This is not to say that base load synthesis at a competitive cost is trivial or without challenges at high levels of penetration of renewables. Instead, we would emphasize that this —the base load synthesis problem — is a challenge that supporters of the energy transition would do well to embrace. Meeting these challenges successfully — demonstrating that sufficient electric power can be generated economically and reliably — would make the transition to renewable energy unstoppable.


Acknowledgement: We thank Roberta Fallon and Ed Gruberg for insight and clarifying comments on earlier versions of this piece.

Today’s Market Is Anything but Normal

by Bill Bonner


In this issue, we aim to develop a compass… to help us figure out where we are and where we are going.

On Planet Earth, we can find our direction by reference to the Magnetic North. For investing, we use the most reliable force in finance – the relentless return to “normal” – to get our bearings.

And searching for normal, we may have stumbled upon what could be the Trade of the Century.

More on that later…

Reversion to the Mean

As economists describe it, reversion to the mean is merely a recognition of the tendency for things to stay in a range that we recognize as “normal.”

Trees do not grow 1,000 feet high. People don’t run 100 mph. You don’t get something for nothing.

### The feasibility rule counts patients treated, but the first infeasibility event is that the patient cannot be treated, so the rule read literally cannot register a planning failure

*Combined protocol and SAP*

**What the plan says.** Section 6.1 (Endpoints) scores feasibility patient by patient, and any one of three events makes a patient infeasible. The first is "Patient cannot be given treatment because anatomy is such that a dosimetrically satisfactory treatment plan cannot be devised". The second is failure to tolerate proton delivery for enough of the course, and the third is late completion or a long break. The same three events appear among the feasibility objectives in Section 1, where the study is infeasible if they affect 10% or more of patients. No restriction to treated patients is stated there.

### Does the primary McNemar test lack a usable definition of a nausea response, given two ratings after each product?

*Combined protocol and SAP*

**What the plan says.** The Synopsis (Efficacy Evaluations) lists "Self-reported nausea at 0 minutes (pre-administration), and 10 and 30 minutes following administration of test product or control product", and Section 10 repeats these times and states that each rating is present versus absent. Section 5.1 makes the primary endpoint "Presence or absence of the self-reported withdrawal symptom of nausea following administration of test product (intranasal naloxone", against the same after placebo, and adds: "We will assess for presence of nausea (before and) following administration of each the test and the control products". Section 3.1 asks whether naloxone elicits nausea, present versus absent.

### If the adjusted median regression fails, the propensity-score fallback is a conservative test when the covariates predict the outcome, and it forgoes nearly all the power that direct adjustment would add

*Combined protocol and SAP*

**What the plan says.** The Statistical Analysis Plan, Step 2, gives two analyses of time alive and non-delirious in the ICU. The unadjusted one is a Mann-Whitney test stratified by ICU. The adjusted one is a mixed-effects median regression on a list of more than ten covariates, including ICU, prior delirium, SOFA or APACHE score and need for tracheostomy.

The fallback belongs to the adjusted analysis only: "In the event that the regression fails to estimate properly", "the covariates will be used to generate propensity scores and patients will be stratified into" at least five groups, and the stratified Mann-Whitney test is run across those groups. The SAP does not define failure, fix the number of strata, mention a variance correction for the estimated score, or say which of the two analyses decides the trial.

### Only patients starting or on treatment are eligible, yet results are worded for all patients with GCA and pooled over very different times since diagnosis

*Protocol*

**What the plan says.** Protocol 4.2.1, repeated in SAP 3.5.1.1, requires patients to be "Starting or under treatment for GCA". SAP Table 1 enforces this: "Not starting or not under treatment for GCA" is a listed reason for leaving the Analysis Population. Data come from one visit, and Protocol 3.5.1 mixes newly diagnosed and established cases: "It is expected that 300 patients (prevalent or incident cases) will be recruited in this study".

Normal exists because things tend to follow certain familiar patterns, shapes, and routines.

When people go out in the morning, they know, generally, whether to wear a winter coat or a pair of shorts. The temperature is not 100 degrees one day and zero the next.

Occasionally, of course, odd things happen. And sometimes, things change in a fundamental way.

But usually, when people say “this time is different”… it’s time to bet on normal.

This phenomenon – reversion to the mean – has been thoroughly tested and studied in the investment world. It seems to apply to just about everything – stocks, bonds, strategies, markets, sectors… you name it.

But let’s push on. What is unusual in the chart below? What is so abnormal that the mean is likely to revert against it?



You will note that global debt was only $30 trillion in 1994. Now it is $230 trillion. That $200 trillion in extra credit is probably the whirlwind that sent equities spinning up to the top right.

Those gusts blew stock and other asset prices up to heights never seen before. The Dow reached over 26,000. Houses went on the market for more than $100 million. Gold rose above $1,900.

But while stocks and bonds may have the wind at their backs, it seems to blow in the economy’s face… making forward progress almost impossible. The real economy – as depicted by GDP at the bottom of the chart – has grown in a rather normal way, but at a slower and slower rate.